Start Here: 3 Minute Read
“Why would you live homeless for a year?”
Because I dream of a world that redefines success as a life of purpose.
We all want purpose. We all want to get up in the morning motivated and free from worry. We all want to know we’re making a difference in the world. We all want to give and receive love. We all want the conviction that says, "I don’t care, I’m doing this, even if it kills me."
Purpose is the ongoing process of these three ingredients:
● Self-abandonment in the pursuit of higher goals
● Living within a community of unconditional love
● Carrying out a deep internal conversation with an external guide
Sadly we are taught much more about success, which is the ongoing process of these three competing ingredients:
● Self-absorption and self-help: We're consumed with our education, our careers, and our safety. We're consumed with our money and the economic opportunities it provides. Consequently, we’re intolerant of anyone who threatens our ability to get what we want.
● Loneliness: The former surgeon general, Vivek Murthy, says isolation is America's biggest health risk. (1) The mind registers isolation as physical pain. It’s linked to heart disease and decreased life expectancy. Even when we spend time with people, too often it’s motivated by what we can get from them.
● Self-guided, society-driven plans for our lives: We must get a certain kind of education and job. We must get a certain kind of house in a certain kind of neighborhood, and own a certain kind of car. For some people success mandates marriage and children by a certain age. For other people success mandates not marrying, or postponing kids until a certain age. Invariably it looks forward to retiring with a certain amount of money. When we fail at these objectives, we start to identify as a "failure"—and society reinforces this self-assessment.
When we pursue purpose we do the things our hearts yearn for. Like starting that business to help single moms. Like writing that book you believe can make a difference. Like accepting the deepest parts of yourself. Like having more time to spend with people you love.
When we pursue success we waste our lives. We become paralyzed with worry and stress and fear. We have a feeling of meaninglessness. We live isolated and lonely. We let the plans of others and culture dictate our lives.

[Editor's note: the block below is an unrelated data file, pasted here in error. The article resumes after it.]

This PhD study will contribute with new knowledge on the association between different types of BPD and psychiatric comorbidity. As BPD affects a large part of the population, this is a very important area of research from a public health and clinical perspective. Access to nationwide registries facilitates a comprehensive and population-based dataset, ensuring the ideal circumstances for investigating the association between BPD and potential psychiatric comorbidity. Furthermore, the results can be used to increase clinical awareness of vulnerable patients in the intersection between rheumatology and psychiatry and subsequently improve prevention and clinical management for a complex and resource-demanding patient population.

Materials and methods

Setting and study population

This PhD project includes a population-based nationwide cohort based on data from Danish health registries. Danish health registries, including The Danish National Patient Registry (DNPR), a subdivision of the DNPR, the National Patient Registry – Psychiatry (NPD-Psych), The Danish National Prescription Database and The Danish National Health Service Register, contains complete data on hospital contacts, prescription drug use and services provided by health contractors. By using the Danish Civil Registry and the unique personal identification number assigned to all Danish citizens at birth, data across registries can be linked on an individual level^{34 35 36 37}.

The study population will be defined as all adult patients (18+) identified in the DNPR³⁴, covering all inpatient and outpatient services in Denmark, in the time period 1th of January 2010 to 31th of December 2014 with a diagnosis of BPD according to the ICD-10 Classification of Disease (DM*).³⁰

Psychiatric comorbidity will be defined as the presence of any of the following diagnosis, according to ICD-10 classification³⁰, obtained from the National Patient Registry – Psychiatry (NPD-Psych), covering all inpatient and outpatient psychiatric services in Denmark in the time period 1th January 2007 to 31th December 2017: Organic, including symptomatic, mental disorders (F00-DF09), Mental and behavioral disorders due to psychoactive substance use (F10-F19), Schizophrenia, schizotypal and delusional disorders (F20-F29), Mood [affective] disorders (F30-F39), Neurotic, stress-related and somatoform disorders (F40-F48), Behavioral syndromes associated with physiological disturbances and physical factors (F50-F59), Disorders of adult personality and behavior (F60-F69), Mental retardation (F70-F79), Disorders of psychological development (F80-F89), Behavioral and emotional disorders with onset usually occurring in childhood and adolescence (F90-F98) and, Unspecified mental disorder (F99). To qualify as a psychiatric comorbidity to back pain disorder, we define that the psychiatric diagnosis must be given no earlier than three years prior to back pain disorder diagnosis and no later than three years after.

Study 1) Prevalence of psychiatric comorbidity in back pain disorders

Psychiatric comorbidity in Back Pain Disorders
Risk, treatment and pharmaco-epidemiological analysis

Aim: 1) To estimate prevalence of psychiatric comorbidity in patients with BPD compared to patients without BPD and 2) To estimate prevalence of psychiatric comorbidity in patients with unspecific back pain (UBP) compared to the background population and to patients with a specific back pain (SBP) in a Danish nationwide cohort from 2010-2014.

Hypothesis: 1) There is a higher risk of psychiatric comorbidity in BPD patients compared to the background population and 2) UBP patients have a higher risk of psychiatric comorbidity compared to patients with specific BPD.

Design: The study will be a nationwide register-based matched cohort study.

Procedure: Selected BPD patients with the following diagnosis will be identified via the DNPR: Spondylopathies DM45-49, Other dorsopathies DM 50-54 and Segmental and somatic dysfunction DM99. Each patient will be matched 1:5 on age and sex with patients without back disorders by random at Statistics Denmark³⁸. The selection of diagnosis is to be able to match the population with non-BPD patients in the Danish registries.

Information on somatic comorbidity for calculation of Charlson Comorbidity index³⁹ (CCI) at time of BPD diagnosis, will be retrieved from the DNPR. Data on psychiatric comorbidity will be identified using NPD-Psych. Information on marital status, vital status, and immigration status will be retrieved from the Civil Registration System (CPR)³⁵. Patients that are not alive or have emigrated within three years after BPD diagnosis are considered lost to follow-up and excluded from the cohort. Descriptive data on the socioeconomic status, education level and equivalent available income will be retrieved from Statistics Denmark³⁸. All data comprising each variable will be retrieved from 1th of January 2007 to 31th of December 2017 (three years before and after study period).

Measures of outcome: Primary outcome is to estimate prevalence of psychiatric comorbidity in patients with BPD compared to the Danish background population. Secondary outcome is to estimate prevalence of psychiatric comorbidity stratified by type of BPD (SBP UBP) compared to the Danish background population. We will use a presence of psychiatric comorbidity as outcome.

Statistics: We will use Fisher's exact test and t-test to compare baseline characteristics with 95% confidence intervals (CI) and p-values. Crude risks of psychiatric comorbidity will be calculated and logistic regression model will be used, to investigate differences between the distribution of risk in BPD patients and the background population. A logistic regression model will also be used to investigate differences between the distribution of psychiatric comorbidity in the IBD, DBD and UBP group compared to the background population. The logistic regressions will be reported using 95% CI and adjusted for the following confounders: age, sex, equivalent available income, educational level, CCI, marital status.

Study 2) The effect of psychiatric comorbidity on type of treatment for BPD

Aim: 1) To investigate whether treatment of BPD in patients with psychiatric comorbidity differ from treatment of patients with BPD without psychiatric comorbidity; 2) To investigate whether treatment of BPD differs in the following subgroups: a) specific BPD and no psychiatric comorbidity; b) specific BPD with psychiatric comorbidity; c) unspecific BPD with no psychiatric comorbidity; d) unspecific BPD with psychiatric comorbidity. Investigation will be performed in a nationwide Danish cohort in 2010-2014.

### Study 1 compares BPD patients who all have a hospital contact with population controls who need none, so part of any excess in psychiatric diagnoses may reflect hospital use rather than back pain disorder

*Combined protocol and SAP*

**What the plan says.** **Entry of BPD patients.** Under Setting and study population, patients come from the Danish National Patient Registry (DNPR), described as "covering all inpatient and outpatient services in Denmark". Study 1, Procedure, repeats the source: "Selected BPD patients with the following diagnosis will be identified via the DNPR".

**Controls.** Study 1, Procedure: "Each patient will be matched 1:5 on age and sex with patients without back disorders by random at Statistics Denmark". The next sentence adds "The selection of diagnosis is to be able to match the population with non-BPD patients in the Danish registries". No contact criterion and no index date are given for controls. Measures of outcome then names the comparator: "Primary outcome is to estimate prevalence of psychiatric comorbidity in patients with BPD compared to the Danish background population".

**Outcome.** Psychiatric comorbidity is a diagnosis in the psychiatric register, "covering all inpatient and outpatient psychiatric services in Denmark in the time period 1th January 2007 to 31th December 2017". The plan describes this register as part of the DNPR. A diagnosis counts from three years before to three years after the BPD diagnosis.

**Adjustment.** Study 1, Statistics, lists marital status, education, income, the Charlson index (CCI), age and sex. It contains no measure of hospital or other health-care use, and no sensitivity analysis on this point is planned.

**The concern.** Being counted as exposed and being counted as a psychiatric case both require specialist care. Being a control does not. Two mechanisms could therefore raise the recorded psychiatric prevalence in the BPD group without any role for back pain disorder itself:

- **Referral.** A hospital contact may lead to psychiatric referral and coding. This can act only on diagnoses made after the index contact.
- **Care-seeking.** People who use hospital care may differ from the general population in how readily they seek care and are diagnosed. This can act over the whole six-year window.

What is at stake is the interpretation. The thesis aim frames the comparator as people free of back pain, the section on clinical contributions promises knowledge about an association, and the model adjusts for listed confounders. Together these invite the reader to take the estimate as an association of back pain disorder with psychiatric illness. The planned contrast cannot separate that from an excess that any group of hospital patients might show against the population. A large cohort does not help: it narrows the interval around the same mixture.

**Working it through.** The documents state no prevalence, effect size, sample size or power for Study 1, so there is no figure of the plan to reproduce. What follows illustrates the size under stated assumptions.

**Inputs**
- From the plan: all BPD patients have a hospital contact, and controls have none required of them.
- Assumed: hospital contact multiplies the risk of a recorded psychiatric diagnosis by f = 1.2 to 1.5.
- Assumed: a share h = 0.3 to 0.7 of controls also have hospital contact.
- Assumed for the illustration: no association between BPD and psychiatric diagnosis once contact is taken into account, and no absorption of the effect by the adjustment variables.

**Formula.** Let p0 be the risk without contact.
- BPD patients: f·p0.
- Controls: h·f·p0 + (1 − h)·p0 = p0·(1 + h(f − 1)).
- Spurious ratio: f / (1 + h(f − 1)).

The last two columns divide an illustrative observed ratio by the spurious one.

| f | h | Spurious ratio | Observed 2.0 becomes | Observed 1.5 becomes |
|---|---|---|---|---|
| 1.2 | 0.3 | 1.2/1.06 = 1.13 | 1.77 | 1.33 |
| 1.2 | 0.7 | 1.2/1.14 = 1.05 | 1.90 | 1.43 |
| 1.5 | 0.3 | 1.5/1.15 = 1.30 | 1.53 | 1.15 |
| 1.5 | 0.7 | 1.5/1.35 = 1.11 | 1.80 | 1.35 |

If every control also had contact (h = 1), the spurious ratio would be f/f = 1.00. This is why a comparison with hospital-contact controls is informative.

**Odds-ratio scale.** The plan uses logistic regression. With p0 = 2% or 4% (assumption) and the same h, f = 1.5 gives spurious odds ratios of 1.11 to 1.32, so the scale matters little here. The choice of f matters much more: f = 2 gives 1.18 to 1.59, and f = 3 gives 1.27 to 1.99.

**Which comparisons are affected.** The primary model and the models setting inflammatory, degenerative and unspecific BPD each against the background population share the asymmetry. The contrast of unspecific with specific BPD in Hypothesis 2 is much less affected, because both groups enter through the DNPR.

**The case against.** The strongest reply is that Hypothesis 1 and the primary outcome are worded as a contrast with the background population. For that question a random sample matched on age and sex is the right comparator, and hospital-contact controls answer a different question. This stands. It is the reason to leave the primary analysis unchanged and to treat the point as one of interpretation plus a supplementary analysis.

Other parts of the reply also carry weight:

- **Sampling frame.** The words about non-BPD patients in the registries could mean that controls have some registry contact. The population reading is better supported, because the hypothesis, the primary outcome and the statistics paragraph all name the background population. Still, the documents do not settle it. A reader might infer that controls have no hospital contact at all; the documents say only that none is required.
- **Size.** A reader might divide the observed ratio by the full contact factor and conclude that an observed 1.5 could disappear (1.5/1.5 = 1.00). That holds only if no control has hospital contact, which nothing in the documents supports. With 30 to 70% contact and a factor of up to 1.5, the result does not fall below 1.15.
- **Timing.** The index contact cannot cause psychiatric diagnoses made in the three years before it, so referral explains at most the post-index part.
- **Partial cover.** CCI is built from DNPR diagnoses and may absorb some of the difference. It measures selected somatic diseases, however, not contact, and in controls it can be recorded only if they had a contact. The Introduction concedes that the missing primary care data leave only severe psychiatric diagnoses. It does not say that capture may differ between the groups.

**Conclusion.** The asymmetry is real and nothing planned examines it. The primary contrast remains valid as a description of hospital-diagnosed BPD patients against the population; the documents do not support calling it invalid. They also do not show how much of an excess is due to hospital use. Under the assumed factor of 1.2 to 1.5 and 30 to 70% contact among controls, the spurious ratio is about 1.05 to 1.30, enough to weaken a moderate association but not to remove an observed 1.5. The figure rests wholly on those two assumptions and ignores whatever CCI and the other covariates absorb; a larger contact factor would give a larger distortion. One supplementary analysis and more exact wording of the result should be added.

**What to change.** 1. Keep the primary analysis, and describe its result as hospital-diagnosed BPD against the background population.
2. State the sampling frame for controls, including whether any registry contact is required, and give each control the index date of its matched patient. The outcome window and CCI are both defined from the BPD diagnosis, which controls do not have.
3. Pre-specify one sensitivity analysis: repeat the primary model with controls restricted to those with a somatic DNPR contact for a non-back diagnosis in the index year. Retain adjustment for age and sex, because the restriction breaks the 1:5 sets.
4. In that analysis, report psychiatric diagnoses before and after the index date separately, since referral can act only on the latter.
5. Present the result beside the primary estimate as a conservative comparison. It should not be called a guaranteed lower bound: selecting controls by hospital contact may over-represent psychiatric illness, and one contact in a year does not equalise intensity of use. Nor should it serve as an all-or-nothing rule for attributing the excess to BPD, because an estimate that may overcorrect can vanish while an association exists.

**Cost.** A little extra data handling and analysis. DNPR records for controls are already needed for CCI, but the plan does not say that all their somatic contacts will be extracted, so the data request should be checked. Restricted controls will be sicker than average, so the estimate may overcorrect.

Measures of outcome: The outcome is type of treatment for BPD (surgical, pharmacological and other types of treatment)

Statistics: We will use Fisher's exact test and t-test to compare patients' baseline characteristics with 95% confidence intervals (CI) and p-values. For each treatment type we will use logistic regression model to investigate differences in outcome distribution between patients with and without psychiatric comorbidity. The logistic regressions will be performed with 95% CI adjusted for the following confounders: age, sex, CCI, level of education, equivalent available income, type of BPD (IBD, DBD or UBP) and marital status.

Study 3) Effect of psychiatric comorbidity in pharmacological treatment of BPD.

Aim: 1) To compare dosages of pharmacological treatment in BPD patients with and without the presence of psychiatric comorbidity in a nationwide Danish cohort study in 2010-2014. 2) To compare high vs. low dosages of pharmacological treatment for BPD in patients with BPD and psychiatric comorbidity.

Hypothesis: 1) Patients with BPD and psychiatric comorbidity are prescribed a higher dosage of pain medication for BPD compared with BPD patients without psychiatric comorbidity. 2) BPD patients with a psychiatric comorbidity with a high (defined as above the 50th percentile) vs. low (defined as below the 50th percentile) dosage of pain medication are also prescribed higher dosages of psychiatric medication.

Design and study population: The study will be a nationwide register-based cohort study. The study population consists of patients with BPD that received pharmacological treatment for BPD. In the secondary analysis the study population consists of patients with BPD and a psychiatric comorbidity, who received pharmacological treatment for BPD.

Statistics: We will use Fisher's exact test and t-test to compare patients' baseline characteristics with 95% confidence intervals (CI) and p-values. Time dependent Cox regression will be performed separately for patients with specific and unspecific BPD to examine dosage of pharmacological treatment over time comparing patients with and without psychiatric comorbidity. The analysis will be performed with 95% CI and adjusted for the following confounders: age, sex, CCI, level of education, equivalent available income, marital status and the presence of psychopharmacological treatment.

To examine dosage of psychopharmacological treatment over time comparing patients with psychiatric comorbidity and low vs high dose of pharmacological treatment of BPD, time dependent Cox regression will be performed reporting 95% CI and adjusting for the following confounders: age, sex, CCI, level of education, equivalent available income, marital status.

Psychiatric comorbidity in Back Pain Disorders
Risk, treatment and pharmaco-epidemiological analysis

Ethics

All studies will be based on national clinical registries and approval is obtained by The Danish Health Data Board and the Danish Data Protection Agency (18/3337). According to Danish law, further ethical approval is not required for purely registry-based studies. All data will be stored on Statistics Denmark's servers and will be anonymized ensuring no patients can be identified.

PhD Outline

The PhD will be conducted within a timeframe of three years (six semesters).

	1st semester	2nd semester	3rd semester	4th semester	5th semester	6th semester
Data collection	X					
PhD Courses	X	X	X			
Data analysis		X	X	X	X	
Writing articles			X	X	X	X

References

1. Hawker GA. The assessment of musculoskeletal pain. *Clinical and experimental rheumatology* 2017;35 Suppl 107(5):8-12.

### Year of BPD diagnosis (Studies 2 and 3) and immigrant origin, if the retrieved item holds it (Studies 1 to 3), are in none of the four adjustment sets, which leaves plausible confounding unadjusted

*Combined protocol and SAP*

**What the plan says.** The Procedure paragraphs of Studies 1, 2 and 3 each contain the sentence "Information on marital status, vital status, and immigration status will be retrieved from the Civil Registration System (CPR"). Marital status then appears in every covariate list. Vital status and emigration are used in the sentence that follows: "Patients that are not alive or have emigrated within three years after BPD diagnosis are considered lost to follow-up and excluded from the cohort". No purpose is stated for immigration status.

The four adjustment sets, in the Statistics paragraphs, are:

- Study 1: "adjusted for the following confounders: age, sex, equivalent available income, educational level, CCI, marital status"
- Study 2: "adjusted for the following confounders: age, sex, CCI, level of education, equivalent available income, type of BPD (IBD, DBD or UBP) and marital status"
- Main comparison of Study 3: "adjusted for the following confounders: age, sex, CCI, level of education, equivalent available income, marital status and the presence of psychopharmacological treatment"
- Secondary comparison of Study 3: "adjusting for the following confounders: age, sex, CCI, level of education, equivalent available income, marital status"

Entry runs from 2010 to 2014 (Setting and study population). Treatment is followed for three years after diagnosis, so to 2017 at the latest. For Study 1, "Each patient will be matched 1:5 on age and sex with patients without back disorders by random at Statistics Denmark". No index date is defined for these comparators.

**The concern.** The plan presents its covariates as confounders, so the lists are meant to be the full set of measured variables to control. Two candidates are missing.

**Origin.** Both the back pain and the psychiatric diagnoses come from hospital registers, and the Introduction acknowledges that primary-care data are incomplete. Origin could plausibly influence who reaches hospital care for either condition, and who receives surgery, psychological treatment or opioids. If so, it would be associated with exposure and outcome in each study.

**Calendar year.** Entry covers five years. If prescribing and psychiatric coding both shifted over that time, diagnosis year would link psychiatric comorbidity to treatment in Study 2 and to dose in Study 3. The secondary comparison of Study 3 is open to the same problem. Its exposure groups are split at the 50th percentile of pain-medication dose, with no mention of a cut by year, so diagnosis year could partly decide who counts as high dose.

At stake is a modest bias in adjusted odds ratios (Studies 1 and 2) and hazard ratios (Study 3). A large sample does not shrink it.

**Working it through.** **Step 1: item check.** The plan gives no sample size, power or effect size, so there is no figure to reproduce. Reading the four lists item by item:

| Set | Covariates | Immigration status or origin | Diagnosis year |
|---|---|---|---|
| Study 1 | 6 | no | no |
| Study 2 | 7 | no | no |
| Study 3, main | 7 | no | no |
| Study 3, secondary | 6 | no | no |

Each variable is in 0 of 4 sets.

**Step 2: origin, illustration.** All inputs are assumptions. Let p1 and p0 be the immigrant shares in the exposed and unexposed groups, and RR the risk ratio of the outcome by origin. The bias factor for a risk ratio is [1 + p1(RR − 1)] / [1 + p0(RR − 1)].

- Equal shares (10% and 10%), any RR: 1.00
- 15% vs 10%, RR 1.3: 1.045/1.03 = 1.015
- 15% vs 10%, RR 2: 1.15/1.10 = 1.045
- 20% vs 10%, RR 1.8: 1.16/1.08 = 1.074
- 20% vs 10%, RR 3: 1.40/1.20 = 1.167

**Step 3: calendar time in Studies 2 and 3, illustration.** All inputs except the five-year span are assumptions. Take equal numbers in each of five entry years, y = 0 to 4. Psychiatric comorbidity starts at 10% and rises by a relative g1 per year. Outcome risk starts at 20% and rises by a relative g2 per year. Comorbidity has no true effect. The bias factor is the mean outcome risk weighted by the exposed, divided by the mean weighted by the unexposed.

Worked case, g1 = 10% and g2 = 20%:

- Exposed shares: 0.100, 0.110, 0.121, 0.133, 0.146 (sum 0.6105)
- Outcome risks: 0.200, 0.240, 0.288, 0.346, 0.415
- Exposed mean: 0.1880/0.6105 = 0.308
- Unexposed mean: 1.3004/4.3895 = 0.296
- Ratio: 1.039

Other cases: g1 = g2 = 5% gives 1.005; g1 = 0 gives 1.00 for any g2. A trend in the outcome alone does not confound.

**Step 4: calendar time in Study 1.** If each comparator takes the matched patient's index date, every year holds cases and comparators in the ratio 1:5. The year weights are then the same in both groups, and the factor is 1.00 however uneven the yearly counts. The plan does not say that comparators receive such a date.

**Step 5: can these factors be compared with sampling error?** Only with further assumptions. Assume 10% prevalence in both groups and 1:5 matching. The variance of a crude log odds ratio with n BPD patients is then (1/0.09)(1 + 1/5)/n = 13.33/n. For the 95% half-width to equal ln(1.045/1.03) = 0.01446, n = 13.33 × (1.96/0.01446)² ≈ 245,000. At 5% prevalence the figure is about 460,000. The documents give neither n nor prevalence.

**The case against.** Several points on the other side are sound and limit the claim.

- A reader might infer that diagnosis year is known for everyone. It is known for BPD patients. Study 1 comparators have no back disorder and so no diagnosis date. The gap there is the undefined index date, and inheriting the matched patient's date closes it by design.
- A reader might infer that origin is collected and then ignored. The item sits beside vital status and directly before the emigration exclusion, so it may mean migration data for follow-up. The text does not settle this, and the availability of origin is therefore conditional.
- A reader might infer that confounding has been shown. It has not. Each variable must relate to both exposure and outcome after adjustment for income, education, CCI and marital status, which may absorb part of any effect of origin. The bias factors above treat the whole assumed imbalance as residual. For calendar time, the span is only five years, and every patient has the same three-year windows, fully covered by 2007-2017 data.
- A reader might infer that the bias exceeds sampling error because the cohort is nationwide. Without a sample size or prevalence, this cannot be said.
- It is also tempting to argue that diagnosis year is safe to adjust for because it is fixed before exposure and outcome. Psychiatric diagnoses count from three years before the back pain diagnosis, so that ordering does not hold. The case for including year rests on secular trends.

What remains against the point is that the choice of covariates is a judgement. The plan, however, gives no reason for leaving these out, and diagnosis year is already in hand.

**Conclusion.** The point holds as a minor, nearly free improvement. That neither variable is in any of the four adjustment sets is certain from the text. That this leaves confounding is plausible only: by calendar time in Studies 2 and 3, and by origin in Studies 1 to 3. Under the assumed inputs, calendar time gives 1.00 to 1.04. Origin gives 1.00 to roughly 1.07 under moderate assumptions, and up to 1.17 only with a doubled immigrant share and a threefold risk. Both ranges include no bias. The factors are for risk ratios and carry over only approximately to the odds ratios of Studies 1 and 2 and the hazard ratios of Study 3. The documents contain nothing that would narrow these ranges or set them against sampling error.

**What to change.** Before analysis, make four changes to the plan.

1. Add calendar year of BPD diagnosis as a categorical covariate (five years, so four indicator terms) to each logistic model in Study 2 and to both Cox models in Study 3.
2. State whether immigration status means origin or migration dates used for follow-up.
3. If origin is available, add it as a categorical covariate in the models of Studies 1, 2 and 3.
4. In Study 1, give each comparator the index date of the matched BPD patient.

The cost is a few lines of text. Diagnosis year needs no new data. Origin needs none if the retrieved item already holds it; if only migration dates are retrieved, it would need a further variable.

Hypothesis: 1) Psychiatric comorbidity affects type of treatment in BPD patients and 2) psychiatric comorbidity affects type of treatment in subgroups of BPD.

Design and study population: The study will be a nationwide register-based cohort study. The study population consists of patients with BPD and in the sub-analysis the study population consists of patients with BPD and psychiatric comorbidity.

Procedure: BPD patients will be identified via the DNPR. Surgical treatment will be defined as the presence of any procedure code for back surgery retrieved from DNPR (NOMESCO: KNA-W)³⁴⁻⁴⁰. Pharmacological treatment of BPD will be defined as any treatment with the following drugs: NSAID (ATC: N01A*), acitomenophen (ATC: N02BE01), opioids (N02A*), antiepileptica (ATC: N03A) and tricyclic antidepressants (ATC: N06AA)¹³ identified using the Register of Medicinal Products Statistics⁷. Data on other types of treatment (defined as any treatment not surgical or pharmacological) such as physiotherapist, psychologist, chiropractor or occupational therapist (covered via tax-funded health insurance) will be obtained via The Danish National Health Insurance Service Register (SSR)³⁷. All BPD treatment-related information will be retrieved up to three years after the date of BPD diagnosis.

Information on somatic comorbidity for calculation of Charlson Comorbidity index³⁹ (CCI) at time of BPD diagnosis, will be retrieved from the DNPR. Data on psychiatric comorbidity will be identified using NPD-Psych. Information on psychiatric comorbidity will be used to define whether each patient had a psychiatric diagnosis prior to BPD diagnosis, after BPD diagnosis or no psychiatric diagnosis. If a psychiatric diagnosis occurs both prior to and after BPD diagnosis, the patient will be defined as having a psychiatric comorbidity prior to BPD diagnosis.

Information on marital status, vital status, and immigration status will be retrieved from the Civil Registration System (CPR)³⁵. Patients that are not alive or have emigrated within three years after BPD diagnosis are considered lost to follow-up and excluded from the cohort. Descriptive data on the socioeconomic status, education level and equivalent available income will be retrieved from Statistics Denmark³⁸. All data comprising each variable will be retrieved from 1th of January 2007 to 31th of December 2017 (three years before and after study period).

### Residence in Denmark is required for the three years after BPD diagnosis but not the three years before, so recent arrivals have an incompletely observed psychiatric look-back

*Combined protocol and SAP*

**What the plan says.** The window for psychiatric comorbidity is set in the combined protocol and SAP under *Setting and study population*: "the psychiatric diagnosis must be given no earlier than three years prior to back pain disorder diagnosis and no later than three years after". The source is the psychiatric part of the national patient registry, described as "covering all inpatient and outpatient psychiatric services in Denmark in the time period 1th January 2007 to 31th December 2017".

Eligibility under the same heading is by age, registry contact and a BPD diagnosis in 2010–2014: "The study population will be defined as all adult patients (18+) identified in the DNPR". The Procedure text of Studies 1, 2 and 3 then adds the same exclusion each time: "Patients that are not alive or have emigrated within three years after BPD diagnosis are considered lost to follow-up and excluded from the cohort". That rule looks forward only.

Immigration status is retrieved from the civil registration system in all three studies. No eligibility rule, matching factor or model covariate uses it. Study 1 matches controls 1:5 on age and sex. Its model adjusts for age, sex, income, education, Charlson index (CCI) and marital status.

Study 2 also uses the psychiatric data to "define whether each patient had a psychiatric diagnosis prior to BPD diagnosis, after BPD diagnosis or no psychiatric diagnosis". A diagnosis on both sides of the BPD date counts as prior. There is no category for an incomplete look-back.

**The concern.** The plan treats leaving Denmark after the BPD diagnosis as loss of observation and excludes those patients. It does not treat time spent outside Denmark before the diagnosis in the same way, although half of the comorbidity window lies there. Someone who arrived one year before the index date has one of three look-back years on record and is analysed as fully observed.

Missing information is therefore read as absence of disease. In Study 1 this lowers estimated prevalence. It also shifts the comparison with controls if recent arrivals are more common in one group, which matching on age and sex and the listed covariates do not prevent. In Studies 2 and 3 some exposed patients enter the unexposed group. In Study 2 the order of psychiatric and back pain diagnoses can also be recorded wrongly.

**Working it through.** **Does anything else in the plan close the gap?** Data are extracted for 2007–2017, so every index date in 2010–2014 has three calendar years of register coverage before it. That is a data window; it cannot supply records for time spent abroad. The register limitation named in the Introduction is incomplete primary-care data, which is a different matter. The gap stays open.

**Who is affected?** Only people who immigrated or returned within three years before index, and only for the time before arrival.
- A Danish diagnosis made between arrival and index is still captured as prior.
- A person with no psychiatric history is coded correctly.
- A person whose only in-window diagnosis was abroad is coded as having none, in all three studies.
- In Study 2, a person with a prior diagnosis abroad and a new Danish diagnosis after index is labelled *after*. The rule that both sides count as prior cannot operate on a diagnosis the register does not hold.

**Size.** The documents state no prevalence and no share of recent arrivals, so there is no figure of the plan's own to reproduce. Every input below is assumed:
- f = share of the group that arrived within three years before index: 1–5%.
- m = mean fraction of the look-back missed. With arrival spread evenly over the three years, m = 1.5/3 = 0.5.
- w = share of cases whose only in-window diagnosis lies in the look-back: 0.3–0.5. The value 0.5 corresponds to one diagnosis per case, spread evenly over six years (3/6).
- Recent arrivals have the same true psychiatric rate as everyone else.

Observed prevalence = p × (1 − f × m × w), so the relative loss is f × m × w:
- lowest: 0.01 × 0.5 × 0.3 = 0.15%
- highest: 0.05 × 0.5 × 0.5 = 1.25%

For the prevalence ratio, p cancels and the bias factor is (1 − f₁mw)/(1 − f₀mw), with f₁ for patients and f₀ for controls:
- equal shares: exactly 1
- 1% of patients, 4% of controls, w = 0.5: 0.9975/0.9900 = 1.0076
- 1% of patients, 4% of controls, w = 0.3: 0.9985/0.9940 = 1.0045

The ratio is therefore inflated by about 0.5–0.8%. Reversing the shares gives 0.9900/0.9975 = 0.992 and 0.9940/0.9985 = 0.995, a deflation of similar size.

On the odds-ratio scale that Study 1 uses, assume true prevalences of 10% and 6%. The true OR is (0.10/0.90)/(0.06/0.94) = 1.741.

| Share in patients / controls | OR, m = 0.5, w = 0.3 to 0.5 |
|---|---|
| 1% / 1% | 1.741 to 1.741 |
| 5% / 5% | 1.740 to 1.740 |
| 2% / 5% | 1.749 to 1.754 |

Purpose and success are lenses through which we see the world and live. Because they are matters of the heart they can even appear the same. But they are not the same. They have competing motives. They result in conflicting outcomes. Purpose leads through death but ends in life. Success promises life but ends in death.
We all, including myself, have bought into success to varying degrees. We all have an internal struggle. We all—like Plato said—drive a chariot with two horses, each running in opposing directions.
I voluntarily lived homeless for a year because it was one of many possible ways to love purpose more than success. Through it I found a way to let go of my clinging self, which allowed me to focus on a project of helping others. I found a community that facilitated love and human connection. I engaged in a deep internal conversation with an external guide.
Success will try to drown you with the reasons we can’t put purpose first. Reasons like being “responsible”, “practical”, or “planning for retirement.” Reasons like approval from friends and family and dating apps. There’s a time and place for these things, but that time and place is never ahead of purpose.
The deepest desires of our hearts are to live lives of purpose, come what may. Our hearts know that purpose, not success, will set us free.
It’s time to put purpose first. It’s time to declare war on success.
Let’s do this.
Endnotes: (1) Work and the Loneliness Epidemic, Vivek Murthy, HBR, 2017. <https://hbr.org/cover-story/2017/09/work-and-the-loneliness-epidemic>